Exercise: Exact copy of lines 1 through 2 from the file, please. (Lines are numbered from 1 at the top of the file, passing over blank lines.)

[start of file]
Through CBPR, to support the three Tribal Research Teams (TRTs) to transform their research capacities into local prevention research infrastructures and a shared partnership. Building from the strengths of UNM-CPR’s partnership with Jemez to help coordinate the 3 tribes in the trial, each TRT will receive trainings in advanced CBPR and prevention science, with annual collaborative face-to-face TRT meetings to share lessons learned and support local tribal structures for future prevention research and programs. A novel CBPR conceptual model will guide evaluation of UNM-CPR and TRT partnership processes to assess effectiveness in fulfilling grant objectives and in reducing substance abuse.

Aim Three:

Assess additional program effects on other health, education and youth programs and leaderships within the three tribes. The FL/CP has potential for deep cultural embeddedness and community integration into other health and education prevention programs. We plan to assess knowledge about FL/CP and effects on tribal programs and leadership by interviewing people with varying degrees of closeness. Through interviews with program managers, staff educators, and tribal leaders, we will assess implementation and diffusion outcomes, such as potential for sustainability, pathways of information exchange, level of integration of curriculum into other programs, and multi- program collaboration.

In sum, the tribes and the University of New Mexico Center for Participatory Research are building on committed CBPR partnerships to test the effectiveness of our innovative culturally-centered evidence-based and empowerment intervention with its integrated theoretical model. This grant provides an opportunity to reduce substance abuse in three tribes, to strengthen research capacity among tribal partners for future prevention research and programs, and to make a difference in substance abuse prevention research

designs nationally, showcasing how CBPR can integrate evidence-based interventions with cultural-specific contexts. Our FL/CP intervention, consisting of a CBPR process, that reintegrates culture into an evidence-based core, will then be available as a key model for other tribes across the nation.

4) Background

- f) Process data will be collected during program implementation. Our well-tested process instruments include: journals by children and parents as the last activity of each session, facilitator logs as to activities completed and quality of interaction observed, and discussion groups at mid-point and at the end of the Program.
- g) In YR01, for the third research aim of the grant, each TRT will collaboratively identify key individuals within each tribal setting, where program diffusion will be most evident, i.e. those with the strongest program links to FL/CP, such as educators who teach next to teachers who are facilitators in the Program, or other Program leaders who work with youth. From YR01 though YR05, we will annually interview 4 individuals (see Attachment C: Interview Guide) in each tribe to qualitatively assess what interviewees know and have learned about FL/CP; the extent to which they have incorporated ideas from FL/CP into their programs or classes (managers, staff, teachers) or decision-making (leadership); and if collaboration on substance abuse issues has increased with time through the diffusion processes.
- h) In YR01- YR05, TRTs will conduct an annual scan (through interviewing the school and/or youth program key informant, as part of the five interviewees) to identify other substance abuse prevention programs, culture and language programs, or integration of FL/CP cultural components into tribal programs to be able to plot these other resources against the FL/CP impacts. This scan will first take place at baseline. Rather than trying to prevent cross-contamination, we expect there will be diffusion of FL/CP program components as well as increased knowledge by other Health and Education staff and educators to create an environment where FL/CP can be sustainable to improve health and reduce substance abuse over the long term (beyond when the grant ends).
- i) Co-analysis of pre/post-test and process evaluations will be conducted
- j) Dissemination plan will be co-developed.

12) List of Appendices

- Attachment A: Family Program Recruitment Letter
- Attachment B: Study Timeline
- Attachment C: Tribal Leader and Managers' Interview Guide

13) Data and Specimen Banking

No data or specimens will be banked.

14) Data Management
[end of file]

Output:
Through CBPR, to support the three Tribal Research Teams (TRTs) to transform their research capacities into local prevention research infrastructures and a shared partnership. Building from the strengths of UNM-CPR’s partnership with Jemez to help coordinate the 3 tribes in the trial, each TRT will receive trainings in advanced CBPR and prevention science, with annual collaborative face-to-face TRT meetings to share lessons learned and support local tribal structures for future prevention research and programs. A novel CBPR conceptual model will guide evaluation of UNM-CPR and TRT partnership processes to assess effectiveness in fulfilling grant objectives and in reducing substance abuse.

Aim Three: